Spring is supposed to begin in February when, according to the old calendar, the new year sets in, but th only flowers then in bloom are the camellia japonsca and some kinds of daphne.
Neither the camellia noi the daphne is regarded as a refined flower: their manner of shedding their blossoms is too unsightly.
The vine, olive, mulberry and all sorts of fruit trees are cultivated, as also many exotic plants (eucalyptus, cork-oak, camellia, and even tea).
An inferior variety of pear, for instance, may suddenly produce a shoot bearing fruit of superior quality; a beech tree, without obvious cause, a shoot with finely divided foliage; or a camellia an unwontedly fine flower.
A structure called the cool orchid house is set apart for the accommodation of the many lovely mountain species from South America and India, such as odontoglossums, masdevallias, &c., and in this the more uniform the temperature can be kept the better, that in summer varying between Cyanophyllum (Miconia) Cycas Dieffenbachia Dipladenia* Dracaena Eranthemum Eucharist Euphorbia Ficus Franciscea Gardenia Gesnera Gloriosa* Gloxinia f Heliconia f Hoffmannia I pomaea * Ixora Jacobinia Jasminum* Luculia Maranta Medinilla Meyenia Musa Nelumbium f Nepenthes Nymphaea f Oxera * Pancratium f Pandanus Passiflora* Pavetta Petraea * Pleroma* Poinsettia Rondeletia Sanchezia Schubertia* Scutellaria Stephanotis Tabernaemontana Terminalia Thunbergia Torenia Thyrsacanthus Tydaea Vinca Abutilon Acacia Agapanthus Agathaea Agave Alonsoa Aloysia Amaryllis Ardisia Asparagus Aspidistra Asystasia (Mackaya) Azalea Bauera Begonia Blandfordia Bomarea * Boronia Bougainvillea * Bouvardia Brugmansia Calceolaria Camellia Campanula Canna Celosia Cestrum * Chorizema* Chrysanthemum Cineraria 60° and 65°, and in winter from 45° to 60°.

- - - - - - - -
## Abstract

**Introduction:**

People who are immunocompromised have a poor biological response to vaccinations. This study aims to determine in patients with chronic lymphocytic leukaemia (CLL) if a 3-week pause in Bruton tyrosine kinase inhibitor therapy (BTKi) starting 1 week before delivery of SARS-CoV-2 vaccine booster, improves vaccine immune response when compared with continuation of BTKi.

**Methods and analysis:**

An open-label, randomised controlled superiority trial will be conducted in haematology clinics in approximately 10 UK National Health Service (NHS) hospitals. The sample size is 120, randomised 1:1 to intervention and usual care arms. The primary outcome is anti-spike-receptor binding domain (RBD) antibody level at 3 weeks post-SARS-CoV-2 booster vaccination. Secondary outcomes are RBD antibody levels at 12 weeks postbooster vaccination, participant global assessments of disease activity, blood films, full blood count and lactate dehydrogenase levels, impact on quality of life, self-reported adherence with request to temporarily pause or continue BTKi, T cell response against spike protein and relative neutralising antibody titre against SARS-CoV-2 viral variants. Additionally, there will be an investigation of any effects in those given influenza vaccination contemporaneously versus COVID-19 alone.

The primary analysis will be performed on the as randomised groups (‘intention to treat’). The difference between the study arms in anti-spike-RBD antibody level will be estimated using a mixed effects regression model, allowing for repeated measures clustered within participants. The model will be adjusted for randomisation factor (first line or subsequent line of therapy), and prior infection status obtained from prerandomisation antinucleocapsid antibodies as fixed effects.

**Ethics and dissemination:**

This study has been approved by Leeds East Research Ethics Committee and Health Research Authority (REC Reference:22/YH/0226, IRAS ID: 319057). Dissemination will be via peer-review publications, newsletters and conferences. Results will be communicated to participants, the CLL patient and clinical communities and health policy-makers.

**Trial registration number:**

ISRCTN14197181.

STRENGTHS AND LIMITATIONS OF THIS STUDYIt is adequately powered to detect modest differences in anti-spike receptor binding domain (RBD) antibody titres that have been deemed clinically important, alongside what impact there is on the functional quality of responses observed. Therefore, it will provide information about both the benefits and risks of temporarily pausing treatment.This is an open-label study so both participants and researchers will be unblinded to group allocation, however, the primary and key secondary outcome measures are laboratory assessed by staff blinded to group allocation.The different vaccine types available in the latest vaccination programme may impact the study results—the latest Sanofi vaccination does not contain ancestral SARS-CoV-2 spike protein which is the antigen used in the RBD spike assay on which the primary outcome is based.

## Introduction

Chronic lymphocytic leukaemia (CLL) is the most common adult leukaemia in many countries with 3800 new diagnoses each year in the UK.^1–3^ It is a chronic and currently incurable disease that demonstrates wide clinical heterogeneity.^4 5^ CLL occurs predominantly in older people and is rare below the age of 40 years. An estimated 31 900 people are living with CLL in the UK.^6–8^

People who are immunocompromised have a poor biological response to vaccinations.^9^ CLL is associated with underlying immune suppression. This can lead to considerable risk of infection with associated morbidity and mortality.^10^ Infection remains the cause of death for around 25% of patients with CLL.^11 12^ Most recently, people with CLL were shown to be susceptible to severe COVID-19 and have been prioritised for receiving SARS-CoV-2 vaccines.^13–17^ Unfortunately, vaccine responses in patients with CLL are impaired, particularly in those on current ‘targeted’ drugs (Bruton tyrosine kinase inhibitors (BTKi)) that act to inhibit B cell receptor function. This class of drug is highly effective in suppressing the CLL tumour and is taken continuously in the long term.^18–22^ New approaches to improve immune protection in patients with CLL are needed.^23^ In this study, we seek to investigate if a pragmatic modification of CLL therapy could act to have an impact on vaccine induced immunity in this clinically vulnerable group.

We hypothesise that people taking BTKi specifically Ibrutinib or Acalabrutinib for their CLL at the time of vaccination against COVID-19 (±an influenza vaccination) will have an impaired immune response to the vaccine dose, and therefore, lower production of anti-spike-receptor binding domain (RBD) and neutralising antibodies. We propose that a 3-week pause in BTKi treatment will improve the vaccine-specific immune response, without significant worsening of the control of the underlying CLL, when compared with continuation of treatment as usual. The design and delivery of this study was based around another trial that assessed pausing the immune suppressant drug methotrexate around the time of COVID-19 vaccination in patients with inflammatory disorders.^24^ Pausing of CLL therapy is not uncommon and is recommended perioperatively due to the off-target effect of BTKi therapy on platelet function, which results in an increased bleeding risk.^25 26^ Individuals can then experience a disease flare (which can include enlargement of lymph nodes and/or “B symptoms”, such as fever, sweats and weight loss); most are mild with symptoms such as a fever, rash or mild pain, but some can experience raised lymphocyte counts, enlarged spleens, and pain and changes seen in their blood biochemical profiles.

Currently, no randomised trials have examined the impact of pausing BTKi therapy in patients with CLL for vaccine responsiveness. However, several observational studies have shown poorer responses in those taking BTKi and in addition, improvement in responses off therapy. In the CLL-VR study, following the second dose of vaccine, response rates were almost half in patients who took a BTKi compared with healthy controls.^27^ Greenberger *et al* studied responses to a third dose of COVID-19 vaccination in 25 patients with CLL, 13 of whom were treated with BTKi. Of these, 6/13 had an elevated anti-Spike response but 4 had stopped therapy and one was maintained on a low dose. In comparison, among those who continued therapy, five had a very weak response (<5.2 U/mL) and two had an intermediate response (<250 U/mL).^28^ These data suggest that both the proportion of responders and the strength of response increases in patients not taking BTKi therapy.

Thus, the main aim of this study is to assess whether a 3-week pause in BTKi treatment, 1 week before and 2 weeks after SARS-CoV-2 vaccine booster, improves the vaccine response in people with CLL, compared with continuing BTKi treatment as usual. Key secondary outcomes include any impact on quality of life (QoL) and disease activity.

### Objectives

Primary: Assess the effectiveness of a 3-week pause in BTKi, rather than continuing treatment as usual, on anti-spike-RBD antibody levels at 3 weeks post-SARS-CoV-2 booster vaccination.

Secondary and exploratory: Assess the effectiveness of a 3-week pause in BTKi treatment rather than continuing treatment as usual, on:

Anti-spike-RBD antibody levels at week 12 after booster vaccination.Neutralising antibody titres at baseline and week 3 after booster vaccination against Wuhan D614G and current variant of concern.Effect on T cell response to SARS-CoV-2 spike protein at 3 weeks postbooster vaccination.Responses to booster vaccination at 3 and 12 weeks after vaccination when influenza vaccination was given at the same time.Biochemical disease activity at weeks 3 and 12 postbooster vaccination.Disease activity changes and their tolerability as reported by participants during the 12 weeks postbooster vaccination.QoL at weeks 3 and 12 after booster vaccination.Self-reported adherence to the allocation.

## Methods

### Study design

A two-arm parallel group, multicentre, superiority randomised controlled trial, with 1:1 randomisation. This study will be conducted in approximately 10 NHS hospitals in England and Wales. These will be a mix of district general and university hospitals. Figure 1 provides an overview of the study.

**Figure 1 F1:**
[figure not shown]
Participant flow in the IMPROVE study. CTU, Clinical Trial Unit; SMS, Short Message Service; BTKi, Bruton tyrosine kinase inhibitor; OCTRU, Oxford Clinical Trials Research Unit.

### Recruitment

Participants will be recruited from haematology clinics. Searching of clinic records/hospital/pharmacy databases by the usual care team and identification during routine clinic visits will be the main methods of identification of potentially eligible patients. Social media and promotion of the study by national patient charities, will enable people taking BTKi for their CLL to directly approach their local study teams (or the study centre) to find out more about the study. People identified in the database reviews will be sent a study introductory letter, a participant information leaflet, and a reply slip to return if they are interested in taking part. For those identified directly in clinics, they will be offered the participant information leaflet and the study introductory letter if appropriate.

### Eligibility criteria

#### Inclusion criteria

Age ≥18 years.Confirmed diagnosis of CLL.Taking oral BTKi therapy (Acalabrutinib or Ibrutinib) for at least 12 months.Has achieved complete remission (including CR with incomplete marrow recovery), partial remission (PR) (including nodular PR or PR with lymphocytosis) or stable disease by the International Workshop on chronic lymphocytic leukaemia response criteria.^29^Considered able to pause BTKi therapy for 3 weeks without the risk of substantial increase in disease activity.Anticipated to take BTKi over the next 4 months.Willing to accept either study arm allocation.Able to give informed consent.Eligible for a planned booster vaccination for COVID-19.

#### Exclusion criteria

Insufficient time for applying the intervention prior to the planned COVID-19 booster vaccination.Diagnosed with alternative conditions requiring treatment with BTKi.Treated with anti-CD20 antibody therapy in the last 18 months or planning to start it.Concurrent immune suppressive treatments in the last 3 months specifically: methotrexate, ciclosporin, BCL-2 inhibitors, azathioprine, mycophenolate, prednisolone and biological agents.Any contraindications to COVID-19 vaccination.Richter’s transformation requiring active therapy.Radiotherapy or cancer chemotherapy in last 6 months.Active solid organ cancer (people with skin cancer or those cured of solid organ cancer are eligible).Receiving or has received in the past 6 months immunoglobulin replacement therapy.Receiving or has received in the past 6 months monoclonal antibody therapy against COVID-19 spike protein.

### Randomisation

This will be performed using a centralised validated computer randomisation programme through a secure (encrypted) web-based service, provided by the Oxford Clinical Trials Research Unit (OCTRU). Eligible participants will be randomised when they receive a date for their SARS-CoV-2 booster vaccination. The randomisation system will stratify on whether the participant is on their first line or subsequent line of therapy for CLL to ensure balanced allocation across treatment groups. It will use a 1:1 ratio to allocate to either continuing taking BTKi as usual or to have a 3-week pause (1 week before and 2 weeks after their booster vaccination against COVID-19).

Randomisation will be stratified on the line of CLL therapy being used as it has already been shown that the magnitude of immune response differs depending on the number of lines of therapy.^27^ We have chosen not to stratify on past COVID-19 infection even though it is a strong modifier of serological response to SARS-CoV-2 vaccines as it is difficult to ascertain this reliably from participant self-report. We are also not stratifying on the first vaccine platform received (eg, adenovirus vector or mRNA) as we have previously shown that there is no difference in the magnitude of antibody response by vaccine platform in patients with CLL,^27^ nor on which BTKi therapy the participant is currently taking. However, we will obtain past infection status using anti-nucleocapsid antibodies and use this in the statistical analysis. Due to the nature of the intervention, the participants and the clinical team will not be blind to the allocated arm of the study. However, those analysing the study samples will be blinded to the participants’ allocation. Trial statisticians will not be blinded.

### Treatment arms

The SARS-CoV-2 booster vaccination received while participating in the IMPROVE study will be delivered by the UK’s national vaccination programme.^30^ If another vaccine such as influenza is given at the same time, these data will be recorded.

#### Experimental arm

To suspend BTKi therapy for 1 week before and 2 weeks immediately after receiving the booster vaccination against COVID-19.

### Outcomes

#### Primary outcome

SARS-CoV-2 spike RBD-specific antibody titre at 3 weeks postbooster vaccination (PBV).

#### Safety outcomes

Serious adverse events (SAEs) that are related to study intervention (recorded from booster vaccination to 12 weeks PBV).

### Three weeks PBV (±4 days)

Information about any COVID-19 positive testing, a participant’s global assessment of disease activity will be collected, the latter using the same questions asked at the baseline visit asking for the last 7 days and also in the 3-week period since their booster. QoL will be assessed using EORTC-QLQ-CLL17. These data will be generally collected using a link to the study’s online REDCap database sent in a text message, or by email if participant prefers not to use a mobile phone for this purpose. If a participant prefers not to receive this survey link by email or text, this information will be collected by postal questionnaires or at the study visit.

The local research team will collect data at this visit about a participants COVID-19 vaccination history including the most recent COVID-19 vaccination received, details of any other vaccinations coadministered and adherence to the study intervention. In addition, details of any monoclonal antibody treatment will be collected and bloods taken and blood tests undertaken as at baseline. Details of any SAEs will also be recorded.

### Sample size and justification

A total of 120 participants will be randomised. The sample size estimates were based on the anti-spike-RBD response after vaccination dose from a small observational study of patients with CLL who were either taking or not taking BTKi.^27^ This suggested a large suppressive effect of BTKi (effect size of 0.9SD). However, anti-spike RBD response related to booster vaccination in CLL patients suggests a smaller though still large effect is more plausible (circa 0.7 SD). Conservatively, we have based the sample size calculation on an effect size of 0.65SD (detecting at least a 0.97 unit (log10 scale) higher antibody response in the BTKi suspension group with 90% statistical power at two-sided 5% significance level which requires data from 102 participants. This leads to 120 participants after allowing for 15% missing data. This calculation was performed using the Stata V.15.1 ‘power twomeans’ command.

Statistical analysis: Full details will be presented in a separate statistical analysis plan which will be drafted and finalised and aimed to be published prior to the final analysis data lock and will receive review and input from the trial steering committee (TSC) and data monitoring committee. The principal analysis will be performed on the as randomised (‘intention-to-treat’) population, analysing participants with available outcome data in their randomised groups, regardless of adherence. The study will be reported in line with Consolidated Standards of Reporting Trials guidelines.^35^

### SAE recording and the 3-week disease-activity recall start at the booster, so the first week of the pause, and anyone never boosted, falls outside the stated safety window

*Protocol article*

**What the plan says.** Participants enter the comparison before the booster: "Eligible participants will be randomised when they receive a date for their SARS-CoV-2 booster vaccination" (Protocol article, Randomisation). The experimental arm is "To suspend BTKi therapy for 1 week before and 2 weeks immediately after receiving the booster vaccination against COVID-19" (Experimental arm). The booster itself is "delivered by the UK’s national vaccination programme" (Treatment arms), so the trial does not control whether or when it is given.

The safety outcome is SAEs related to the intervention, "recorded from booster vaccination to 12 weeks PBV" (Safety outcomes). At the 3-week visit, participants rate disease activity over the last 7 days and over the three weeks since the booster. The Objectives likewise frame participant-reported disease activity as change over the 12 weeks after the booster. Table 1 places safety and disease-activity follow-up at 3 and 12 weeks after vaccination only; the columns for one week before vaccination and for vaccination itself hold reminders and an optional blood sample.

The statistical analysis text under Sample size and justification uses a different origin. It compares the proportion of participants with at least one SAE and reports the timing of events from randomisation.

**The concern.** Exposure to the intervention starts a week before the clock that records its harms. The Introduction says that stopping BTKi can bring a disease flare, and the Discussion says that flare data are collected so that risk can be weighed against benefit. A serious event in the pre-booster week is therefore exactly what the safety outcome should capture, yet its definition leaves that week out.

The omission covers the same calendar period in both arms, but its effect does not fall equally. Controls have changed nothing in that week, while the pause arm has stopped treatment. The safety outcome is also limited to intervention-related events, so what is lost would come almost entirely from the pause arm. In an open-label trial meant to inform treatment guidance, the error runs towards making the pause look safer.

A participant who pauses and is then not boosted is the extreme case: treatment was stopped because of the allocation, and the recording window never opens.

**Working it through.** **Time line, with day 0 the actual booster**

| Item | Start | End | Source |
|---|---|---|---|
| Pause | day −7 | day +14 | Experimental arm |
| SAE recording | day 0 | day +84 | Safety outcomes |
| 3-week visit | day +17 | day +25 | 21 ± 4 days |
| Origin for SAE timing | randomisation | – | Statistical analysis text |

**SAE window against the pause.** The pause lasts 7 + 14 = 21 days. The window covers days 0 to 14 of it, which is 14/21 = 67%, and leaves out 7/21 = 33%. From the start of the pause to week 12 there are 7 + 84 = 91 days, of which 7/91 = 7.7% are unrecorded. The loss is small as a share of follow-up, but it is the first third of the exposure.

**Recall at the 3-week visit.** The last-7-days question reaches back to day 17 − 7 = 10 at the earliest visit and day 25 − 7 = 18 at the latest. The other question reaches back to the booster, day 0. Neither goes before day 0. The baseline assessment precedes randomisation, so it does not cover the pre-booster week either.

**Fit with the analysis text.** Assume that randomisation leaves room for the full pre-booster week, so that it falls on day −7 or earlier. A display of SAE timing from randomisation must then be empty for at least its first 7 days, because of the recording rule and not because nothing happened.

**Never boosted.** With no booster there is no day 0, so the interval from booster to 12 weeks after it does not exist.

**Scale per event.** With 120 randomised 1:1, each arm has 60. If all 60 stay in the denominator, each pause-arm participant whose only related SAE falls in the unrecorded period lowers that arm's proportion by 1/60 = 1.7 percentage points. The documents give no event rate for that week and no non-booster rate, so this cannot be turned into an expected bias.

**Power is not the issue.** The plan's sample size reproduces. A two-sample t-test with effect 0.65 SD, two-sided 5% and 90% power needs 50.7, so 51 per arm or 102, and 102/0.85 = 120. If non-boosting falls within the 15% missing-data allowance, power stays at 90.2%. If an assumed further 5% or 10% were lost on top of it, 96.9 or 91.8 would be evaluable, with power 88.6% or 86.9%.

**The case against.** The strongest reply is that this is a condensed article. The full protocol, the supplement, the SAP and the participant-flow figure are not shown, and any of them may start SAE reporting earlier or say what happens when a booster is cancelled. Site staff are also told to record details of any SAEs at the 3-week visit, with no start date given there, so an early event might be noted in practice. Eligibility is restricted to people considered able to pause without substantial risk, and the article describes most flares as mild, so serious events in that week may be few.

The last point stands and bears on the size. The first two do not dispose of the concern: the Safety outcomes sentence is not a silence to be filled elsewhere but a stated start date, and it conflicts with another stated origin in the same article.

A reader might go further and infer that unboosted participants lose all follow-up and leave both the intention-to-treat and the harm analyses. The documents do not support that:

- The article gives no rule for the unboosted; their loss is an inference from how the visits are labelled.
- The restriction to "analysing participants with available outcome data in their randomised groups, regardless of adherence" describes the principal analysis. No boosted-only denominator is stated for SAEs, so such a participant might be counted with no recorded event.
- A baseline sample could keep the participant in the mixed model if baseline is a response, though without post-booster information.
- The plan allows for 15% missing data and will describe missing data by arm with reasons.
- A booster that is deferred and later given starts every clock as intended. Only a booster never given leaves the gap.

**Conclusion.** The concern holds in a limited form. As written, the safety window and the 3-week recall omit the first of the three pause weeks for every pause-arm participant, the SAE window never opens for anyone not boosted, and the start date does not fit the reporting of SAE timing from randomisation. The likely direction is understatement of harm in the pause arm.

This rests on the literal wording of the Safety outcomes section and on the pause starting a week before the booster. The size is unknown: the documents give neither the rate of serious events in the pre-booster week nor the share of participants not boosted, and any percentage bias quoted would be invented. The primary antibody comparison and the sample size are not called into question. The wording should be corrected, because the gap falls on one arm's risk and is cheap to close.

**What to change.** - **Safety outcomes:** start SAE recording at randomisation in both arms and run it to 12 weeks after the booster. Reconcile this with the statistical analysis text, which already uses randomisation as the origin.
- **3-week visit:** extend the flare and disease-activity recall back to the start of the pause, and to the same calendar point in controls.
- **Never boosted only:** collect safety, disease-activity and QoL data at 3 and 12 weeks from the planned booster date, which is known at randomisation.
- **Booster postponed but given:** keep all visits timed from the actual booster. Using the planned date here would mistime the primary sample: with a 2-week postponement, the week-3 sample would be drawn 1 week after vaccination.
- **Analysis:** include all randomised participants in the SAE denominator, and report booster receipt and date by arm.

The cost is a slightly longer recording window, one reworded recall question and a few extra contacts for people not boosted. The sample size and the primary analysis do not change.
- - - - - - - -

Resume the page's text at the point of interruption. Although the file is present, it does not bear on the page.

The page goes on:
The leaves were submitted to Dr Wallich, government botanist at Calcutta, who pronounced them to belong to a species of Camellia, and no result followed on Mr Scott's communication.
Dr Wallich's attribution of this and other specimens subsequently sent in to the genus Camellia, although scientifically defensible, unfortunately diverted attention from the significance of the discovery.
It was not till 1834 that, overcome by the insistence of Captain Francis Jenkins, who maintained and proved that, called by the name Camellia or not, the leaves belonged to a tea-plant, Dr Wallich admitted "the fact of the genuine tea-plant being a native of our territories in Upper Assam as incontrovertibly proved."
Xxxii.) describes with ample illustrations the recognized varieties, placing all of them under Camellia Thea, with the following subdivision: - r.
The real tea (The y viridis), a plant akin to the camellia, grows wild in Assam, being commonly found throughout the hilly tract between the valleys of the Brahmaputra and the Barak.
Magnolia, azalea, camellia, begonia and paulownia.
The aboriginal inhabitants collect a kind of tea called t`ien ch`a, or celestial tea, which looks like the leaves of a wild camellia, and has an earthy taste when infused.